The debate over stakeholder capitalism is still going strong—at least in my inbox, as well as in the business press. Opinions range from Friedmanites who insist CEOs should focus only on shareholders, to cynics who think the stakeholder issue is a public relations smokescreen to obscure corporate misdeeds.
But interestingly, there isn’t much debate among CEOs themselves. I spent a couple of hours yesterday in off-the-record conversations with members of Fortune’s CEO Initiative, which reinforced my conviction that critics from both sides miss the mark. These were “Chatham House Rule” conversations, which means I can’t report specifics. But that also means that the CEOs weren’t in it for the publicity. Instead, they were genuinely struggling with their role at a time when employees, customers, investors and society are demanding ever more of them.
The social issues discussed—combatting climate change, creating training and employment opportunities, expanding diversity and inclusion, addressing COVID and other health care crises—once may have been considered the province of governments. But companies clearly have a role. And in the absence of government leadership, CEOs feel increasing pressure to step up. They uniformly insist that doing so is good for their business—and ultimately, good for their shareholders.
One CEO who exemplifies the trend is Chip Bergh of Levi Strauss, who is our guest this week on the podcast Leadership Next (Apple/Spotify). In the wake of the Parkland shooting, he took a strong stand in favor of sensible gun control—even though many Levi’s wearers own guns. More recently, he’s led an effort to ensure workers are given time off to vote—even though some believe such efforts favor Democrats.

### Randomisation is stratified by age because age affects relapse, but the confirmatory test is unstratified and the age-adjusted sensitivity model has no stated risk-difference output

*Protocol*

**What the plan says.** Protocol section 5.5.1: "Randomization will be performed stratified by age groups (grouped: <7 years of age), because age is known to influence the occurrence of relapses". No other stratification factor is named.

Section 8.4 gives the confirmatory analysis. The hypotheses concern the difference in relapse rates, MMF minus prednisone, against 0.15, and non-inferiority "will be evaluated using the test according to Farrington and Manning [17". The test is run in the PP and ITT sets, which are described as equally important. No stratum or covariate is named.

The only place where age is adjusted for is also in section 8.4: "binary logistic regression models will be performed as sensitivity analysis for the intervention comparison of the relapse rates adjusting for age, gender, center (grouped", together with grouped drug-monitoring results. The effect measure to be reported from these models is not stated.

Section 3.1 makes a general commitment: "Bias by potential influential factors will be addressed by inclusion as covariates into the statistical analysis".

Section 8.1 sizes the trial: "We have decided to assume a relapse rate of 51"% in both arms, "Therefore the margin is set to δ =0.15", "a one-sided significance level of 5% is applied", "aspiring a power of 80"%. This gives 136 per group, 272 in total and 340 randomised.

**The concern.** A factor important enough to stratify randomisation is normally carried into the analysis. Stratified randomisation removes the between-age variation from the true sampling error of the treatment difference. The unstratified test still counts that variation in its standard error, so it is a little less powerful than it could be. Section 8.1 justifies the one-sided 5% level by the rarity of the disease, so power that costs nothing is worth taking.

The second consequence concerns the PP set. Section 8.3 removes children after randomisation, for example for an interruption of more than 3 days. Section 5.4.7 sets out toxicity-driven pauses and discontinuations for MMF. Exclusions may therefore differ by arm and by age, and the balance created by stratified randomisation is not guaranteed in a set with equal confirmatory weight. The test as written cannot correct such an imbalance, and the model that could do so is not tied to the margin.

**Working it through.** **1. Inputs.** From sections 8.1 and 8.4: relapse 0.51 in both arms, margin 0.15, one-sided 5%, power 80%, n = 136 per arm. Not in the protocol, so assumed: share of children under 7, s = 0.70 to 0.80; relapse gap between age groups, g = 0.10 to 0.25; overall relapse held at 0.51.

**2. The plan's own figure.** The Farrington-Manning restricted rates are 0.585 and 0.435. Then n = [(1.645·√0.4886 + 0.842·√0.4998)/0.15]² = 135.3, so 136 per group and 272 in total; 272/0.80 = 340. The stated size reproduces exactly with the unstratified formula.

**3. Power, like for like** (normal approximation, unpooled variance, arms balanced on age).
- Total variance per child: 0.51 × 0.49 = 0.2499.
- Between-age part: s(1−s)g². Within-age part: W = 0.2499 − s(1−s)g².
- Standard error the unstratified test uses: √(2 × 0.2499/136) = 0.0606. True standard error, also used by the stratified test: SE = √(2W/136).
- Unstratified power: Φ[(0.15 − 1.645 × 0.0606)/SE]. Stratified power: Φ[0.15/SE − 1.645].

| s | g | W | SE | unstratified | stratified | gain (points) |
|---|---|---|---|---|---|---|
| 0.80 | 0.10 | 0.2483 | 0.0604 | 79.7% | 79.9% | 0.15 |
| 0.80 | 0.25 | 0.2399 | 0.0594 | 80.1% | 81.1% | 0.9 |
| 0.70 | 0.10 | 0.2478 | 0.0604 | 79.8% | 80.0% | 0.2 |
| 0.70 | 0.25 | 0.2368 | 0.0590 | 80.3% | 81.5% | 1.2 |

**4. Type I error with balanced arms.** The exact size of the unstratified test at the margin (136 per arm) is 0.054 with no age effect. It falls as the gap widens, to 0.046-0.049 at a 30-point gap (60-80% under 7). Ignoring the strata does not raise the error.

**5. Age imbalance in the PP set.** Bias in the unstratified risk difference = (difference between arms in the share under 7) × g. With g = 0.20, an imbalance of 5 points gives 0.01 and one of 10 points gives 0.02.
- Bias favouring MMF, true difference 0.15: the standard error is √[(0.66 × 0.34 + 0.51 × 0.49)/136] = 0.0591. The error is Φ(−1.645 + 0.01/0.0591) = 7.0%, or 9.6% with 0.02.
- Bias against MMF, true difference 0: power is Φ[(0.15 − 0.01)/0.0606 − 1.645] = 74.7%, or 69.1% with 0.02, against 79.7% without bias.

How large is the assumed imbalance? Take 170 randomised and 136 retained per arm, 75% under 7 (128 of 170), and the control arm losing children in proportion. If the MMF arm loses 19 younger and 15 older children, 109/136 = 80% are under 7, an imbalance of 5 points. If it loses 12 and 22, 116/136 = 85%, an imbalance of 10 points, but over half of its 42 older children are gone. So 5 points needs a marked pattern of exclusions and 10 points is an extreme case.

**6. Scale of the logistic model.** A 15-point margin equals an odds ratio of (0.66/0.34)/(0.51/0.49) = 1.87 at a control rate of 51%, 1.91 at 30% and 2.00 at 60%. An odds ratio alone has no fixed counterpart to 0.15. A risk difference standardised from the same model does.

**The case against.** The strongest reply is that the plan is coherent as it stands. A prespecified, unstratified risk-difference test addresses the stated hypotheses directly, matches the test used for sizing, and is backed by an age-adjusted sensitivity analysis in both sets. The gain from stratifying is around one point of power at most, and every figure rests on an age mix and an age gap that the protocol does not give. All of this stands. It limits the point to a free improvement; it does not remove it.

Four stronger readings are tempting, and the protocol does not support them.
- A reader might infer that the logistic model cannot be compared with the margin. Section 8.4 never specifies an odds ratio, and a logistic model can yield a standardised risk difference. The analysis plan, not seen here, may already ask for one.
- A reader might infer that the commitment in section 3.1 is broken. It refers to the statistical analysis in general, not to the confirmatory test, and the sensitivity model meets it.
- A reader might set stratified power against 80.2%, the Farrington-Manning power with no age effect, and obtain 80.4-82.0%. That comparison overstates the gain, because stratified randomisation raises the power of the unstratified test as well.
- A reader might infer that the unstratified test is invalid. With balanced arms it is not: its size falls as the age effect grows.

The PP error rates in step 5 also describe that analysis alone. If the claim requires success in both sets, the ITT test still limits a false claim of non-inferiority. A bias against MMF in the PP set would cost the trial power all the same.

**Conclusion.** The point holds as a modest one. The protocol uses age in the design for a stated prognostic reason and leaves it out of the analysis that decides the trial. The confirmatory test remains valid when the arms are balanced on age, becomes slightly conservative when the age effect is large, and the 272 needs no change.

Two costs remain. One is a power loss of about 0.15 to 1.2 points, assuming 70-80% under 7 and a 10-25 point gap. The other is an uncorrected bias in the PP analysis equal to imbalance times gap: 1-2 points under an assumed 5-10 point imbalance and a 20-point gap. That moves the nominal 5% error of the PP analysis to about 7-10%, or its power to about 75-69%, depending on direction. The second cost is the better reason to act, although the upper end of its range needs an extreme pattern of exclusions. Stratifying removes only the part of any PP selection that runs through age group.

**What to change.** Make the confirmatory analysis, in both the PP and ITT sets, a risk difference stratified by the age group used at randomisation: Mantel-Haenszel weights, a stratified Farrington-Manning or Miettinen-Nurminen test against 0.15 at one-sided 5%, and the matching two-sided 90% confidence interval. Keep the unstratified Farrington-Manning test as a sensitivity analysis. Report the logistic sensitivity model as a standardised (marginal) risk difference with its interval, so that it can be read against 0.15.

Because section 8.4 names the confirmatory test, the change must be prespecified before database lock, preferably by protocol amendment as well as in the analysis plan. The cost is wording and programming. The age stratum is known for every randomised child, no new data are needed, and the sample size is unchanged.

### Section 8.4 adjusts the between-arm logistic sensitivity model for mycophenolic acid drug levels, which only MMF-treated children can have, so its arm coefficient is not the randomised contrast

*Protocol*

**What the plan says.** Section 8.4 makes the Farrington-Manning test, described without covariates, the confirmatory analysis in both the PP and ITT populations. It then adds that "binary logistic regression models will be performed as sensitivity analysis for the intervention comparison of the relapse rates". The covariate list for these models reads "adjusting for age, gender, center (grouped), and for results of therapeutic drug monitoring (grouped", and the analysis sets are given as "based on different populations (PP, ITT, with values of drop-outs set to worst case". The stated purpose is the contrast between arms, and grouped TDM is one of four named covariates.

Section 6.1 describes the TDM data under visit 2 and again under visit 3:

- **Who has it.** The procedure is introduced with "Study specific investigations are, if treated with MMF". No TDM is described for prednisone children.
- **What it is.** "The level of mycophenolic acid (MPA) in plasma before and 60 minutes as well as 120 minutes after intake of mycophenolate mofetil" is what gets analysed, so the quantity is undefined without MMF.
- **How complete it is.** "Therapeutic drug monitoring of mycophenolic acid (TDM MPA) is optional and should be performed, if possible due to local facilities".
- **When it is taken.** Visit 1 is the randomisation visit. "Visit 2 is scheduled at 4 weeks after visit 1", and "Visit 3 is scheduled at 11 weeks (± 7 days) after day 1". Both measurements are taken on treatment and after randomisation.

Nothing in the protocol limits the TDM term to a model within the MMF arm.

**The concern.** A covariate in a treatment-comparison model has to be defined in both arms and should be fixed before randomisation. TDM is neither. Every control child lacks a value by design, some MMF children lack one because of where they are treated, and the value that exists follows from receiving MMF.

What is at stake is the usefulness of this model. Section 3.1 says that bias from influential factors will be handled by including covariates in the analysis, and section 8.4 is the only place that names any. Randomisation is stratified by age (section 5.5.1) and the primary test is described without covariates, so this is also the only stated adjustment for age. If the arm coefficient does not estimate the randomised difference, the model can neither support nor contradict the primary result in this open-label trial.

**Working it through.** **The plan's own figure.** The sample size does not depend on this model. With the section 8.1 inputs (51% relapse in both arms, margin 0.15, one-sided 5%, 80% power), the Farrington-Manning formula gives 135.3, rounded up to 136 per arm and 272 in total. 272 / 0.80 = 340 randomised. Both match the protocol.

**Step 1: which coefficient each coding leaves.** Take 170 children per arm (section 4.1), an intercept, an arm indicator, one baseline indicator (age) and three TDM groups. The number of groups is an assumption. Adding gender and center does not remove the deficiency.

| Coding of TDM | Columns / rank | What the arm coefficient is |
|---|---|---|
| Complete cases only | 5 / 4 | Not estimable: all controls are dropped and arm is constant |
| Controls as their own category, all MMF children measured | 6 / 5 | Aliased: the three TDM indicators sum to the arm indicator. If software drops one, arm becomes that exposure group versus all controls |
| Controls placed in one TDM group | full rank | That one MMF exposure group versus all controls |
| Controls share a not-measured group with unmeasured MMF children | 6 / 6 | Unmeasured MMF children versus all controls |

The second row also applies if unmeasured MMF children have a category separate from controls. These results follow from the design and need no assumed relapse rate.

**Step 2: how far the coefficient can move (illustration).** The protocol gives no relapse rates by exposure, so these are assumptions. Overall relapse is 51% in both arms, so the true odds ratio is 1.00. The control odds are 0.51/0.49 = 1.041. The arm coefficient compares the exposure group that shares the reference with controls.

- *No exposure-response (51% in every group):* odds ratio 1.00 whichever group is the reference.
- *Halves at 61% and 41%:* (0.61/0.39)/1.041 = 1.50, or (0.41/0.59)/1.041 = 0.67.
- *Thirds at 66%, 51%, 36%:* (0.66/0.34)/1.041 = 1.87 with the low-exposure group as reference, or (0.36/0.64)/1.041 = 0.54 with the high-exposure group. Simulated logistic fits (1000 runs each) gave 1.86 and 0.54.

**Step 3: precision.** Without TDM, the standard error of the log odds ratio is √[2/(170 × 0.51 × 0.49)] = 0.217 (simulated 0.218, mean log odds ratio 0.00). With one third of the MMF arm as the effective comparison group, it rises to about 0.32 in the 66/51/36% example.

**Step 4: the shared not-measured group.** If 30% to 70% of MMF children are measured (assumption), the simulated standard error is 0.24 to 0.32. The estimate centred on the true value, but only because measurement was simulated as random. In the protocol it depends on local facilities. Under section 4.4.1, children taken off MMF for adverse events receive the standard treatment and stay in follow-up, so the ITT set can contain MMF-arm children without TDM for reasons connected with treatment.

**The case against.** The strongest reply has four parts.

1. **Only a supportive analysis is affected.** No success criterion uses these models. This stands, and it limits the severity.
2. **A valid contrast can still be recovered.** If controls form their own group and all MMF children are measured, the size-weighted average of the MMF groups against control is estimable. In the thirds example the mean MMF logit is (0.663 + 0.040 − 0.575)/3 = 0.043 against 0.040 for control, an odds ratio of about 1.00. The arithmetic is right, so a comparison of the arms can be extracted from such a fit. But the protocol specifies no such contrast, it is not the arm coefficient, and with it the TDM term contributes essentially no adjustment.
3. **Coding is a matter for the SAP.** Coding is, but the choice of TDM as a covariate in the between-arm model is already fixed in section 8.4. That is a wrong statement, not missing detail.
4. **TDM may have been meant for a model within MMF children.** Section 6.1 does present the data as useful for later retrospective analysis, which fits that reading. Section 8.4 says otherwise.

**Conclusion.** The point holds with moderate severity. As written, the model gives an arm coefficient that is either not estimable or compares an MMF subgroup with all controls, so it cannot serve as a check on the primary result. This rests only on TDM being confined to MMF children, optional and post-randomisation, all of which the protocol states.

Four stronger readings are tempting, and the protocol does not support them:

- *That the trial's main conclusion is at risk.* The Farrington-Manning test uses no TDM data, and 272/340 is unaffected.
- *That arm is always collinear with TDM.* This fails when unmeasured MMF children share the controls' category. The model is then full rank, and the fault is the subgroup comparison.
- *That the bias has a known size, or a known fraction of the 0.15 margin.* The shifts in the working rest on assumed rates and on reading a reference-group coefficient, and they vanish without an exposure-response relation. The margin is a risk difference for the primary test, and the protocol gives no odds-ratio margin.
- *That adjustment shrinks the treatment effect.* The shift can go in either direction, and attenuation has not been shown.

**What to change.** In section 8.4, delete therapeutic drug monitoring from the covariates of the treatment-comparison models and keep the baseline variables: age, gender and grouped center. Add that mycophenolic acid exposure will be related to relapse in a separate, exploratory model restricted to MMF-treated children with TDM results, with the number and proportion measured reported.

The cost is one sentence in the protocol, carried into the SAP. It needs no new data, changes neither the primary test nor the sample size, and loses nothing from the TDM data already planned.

“I firmly believe that CEOs have a role to play in making the world a better place,” Bergh told Ellen McGirt and me. “One of the reasons I joined Levi Strauss is that this company has had for its entire 167 years a practice where the CEO is expected to take stands on important issues of the day. It goes back to our founder.” He says the public stance on issues is important for his customers. “We target Gen Z and understanding where their mindset is on what’s important in this world. It’s gun control. It’s climate change.” And it’s also important to employees. “We sit in the heart of Silicon Valley and the reason we are able to attract great talent and retain great talent is because of the values we have and our fearlessness in taking these stands.”
By the way, Chip Bergh was one of 100 CEOs who accompanied Fortune to the Vatican in 2016, when we focused on the role the private sector can play in addressing global social problems. “I may be the only person who has met the Pope wearing jeans,” he claims.